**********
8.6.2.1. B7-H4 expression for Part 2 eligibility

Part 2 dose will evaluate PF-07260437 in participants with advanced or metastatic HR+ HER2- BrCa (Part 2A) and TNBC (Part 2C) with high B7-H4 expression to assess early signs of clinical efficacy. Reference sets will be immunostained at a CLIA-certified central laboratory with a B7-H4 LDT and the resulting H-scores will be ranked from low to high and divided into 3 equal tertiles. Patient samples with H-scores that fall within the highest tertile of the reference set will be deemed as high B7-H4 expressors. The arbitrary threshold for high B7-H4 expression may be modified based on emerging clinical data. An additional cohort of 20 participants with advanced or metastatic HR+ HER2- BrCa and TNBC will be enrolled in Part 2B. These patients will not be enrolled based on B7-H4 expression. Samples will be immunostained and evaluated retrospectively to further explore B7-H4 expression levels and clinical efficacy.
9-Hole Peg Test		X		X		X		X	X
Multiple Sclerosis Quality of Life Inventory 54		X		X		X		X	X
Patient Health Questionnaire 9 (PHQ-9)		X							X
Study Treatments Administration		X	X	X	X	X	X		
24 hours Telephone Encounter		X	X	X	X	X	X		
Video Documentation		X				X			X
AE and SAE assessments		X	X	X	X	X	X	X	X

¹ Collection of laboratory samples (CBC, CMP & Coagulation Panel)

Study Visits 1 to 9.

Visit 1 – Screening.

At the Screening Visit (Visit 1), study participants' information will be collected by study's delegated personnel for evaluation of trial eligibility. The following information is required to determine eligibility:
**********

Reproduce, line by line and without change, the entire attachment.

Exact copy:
8.6.2.1. B7-H4 expression for Part 2 eligibility

Part 2 dose will evaluate PF-07260437 in participants with advanced or metastatic HR+ HER2- BrCa (Part 2A) and TNBC (Part 2C) with high B7-H4 expression to assess early signs of clinical efficacy. Reference sets will be immunostained at a CLIA-certified central laboratory with a B7-H4 LDT and the resulting H-scores will be ranked from low to high and divided into 3 equal tertiles. Patient samples with H-scores that fall within the highest tertile of the reference set will be deemed as high B7-H4 expressors. The arbitrary threshold for high B7-H4 expression may be modified based on emerging clinical data. An additional cohort of 20 participants with advanced or metastatic HR+ HER2- BrCa and TNBC will be enrolled in Part 2B. These patients will not be enrolled based on B7-H4 expression. Samples will be immunostained and evaluated retrospectively to further explore B7-H4 expression levels and clinical efficacy.
9-Hole Peg Test		X		X		X		X	X
Multiple Sclerosis Quality of Life Inventory 54		X		X		X		X	X
Patient Health Questionnaire 9 (PHQ-9)		X							X
Study Treatments Administration		X	X	X	X	X	X		
24 hours Telephone Encounter		X	X	X	X	X	X		
Video Documentation		X				X			X
AE and SAE assessments		X	X	X	X	X	X	X	X

¹ Collection of laboratory samples (CBC, CMP & Coagulation Panel)

Study Visits 1 to 9.

Visit 1 – Screening.

At the Screening Visit (Visit 1), study participants' information will be collected by study's delegated personnel for evaluation of trial eligibility. The following information is required to determine eligibility: